Can You Figure Out Why Lucasfilm Hates This Photo of Luke Skywalker?Can You Figure Out Why Lucasfilm Hates This Photo of Luke Skywalker?Can You Figure Out Why Lucasfilm Hates This Photo…
There’s nothing at first glance that would tell you why Lucasfilm refused to release this…Read more Read more
Just to recap, the story was about this picture of Mark Hamill in his Luke Skywalker costume. This particular photo was, for many years, unreleased by Lucasfilm because the T-shirt under the tunic was visible, and the leggings/leg wrap things Luke normally wore were not present.
Since these details differed from Luke as he was seen in the movie, Lucasfilm decided they did not want this picture released.
So, based on that, we can pretty easily conclude that Lucasfilm is a company that is very, very focused on the details. This picture wasn’t even intended for use in posters or anything large-scale like that, and yet they still made sure nobody had to endure the horror of seeing Luke’s undershirt or unbound calves.
That brings us to the mystery of the famous photo of R2-D2 and C-3P0. This image is used all over the place in official Star Wars branding and promotional materials. Hell, it’s even the main image in the Apple TV splash screen for Star Wars:
Lucasfilm clearly has no problem using this image, and yet it has an error far more glaring than some glimpse of T-shirt. Look at R2-D2 in the image:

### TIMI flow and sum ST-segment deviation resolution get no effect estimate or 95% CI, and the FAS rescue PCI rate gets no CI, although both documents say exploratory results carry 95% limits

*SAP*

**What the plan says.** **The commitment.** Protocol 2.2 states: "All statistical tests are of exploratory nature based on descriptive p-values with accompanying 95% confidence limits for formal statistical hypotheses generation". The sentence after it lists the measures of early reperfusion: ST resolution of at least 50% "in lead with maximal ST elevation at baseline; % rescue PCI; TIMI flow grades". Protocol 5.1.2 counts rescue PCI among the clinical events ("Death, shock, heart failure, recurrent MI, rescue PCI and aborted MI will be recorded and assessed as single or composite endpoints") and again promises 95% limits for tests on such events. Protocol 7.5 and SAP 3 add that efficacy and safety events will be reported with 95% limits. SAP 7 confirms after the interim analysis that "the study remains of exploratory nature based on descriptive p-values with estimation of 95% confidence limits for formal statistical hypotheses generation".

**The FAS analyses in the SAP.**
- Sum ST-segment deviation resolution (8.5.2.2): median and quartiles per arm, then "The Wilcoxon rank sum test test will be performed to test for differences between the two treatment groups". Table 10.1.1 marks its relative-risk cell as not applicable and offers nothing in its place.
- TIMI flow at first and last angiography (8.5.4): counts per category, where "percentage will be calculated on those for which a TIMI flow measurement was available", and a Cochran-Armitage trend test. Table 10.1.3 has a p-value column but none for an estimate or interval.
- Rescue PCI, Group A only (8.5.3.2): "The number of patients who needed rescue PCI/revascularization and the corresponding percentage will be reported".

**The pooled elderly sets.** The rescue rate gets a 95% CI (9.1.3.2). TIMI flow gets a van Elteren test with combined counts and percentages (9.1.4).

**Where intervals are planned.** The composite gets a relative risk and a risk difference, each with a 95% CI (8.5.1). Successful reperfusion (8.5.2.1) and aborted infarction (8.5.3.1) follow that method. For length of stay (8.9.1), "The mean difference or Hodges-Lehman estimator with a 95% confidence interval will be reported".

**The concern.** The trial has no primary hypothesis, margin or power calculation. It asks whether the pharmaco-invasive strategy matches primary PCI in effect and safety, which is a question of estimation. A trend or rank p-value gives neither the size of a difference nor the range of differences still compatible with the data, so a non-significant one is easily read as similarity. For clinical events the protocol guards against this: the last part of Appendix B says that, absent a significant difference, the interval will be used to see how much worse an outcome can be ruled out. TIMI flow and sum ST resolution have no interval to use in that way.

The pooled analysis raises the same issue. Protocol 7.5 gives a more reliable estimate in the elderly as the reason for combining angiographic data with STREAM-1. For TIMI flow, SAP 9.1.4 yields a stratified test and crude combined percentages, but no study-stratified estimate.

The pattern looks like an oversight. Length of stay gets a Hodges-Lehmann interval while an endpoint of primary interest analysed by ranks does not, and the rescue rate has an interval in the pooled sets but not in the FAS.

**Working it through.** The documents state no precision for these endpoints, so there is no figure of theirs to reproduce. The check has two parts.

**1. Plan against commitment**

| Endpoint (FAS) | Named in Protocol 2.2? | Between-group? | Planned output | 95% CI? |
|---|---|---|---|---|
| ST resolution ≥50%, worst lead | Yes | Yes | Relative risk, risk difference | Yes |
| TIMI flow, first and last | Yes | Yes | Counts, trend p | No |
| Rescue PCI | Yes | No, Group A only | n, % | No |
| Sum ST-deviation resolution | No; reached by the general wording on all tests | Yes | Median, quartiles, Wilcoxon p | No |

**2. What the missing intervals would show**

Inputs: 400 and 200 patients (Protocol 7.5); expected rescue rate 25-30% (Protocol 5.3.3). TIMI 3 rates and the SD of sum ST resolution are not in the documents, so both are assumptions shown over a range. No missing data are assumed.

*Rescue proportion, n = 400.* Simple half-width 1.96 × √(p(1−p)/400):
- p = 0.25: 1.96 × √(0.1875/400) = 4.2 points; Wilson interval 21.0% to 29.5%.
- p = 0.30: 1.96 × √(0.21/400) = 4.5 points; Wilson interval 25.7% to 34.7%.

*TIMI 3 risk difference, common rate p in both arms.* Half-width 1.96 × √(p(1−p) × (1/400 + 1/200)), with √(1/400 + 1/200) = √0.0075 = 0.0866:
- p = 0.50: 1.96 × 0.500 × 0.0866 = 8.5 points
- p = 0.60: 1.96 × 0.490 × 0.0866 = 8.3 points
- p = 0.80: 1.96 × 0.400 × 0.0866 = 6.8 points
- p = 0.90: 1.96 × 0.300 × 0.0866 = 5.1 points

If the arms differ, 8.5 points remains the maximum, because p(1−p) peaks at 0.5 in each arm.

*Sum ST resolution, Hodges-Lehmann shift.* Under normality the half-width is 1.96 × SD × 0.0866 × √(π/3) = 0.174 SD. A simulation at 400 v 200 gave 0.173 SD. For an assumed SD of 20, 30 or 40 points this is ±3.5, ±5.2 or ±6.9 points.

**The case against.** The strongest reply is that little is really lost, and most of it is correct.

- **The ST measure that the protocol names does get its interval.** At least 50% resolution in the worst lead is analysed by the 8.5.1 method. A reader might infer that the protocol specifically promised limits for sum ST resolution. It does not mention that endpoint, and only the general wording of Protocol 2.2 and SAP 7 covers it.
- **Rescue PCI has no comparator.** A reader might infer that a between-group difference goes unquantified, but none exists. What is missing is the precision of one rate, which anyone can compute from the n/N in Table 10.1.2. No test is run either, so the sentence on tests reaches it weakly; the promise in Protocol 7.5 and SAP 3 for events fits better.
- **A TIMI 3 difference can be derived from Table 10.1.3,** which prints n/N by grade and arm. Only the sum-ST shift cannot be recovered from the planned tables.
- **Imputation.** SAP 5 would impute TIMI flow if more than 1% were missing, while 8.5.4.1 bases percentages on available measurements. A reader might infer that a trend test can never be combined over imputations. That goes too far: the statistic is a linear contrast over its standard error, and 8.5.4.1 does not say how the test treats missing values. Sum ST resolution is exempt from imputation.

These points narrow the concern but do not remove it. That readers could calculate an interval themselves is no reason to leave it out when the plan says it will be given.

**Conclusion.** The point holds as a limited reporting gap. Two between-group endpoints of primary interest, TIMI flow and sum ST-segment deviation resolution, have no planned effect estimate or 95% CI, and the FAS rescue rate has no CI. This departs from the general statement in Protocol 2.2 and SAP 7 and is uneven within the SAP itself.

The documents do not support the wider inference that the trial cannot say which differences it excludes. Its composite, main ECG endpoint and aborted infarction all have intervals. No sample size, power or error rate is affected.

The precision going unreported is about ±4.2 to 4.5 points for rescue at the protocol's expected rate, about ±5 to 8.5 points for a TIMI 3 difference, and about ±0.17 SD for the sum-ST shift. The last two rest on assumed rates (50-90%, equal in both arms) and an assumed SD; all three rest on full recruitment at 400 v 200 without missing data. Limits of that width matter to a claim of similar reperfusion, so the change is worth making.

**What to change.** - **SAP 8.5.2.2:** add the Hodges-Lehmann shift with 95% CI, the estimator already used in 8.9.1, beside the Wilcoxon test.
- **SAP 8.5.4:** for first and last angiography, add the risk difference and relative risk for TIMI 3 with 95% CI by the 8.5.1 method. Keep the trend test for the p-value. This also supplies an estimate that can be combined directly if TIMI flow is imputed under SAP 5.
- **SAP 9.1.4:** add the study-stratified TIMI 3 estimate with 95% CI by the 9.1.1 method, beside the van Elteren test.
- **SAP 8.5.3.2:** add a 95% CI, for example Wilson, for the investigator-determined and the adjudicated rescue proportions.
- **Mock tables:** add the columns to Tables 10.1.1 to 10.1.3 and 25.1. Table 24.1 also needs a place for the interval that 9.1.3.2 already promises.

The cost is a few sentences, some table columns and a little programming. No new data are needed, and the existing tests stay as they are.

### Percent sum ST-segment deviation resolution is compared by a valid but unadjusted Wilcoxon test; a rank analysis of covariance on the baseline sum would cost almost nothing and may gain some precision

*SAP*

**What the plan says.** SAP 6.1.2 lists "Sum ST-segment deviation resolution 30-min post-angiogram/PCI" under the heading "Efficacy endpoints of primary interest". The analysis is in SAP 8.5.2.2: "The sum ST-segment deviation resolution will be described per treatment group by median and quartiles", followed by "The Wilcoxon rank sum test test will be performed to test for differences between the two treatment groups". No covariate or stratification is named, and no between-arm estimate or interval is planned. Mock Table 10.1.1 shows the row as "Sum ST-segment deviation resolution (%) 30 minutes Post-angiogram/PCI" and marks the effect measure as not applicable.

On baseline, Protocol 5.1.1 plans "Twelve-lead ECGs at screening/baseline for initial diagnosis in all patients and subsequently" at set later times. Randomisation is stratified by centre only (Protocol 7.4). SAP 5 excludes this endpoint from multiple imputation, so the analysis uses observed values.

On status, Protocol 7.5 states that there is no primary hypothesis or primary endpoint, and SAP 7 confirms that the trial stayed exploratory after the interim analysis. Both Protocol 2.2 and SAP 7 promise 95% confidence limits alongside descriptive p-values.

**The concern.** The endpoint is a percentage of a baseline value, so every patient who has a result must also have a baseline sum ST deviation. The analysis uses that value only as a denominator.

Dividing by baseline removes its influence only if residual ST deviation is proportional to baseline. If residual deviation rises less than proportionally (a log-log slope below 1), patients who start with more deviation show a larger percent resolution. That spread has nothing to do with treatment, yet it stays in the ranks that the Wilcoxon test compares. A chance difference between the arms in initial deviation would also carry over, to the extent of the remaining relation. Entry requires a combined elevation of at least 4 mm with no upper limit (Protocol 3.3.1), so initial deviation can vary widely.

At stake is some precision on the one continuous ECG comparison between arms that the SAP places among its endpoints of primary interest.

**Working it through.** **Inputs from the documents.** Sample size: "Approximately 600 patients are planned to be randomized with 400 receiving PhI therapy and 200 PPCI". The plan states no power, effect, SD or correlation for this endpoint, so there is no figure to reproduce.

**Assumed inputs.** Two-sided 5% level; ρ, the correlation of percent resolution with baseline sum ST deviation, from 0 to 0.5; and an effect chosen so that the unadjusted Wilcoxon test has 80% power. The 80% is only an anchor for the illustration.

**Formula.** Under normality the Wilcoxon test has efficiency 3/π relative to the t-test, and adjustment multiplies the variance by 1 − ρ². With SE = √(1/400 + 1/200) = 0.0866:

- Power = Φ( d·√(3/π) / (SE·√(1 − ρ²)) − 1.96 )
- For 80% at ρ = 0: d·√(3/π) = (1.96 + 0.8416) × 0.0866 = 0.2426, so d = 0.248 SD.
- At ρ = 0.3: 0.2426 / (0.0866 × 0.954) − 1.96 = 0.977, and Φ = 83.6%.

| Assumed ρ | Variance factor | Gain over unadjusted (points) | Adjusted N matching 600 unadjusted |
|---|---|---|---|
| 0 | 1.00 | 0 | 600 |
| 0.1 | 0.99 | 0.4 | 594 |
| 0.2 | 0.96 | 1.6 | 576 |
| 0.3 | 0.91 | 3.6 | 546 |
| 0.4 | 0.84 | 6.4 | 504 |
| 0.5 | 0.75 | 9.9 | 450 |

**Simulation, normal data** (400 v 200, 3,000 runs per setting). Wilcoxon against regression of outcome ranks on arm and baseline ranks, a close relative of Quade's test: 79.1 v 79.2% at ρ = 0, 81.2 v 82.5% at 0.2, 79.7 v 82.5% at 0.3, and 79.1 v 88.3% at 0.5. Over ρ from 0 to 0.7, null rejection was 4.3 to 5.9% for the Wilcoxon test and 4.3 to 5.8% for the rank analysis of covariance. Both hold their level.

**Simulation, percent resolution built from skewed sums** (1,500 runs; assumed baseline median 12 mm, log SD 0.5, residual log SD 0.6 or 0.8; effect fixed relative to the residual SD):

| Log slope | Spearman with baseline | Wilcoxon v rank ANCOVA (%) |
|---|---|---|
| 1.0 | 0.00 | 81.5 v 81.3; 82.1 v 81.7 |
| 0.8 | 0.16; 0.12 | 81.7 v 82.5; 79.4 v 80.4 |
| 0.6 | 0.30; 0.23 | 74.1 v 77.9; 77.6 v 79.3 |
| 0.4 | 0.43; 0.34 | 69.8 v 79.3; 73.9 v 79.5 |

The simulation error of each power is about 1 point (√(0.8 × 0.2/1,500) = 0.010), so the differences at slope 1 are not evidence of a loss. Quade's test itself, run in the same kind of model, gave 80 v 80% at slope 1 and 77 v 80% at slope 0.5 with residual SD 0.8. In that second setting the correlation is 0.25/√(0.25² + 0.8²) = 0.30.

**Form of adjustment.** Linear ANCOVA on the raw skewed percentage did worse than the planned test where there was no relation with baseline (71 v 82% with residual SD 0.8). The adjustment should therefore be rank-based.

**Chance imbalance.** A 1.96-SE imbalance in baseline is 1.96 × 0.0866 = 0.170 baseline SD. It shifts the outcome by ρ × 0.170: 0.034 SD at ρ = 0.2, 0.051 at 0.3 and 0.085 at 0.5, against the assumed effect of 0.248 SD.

Notice anything weird? I’m sure you do; it’s pretty obvious: his whole body is unpainted.
Look, you can see the difference here; the R2-D2 that appears in every movie is the one on the left:
This isn’t exactly a tiny detail; there’s a lot of difference here. R2 as shown on screen has blue-painted upper arms, the bezel of that center double-vent thing is blue, and there’s a couple of other areas that don’t have paint.
The picture is clearly from some early, preproduction stage of shooting Star Wars back in 1976 or 1977. There’s a number of other pictures of the same scene, and I assume these must have been some test shots for costumes, maybe?
What I can’t figure out is why Lucasfilm, which has proven to be so incredibly careful and detail-oriented, is somehow fine with this glaring visual error, and has used this image for decades without any seeming concern?
It’s not like the unpainted R2 body shows up in other Star Wars materials, either. Even in things like the original movie poster, which managed to get Carrie Fisher’s face totally wrong and gave Mark Hamill an insane superhero chest, managed to get R2’s paint scheme just right.
It’s also strange that I can’t seem to find any other OCD geek like myself bitching about this; does nobody notice? Am I the jerk here? What’s going on?
I reached out to Lucasfilm a couple months ago to ask about this, and, not getting a response, managed to get someone on the phone today. They weren’t aware of the issue, but they promised to get the question to the right people, and I could expect an answer in a few weeks.
I didn’t want to wait to address the issue, but I promise that if and when I hear back from Lucasfilm, I’ll let you know the reason why this odd discrepancy is somehow okay to use for all kinds of materials and advertising when other ones are not.
Until then, I suggest we all speculate wildly and concoct many conspiracy theories, ideally involving the Illuminati.
May the fourth be with you.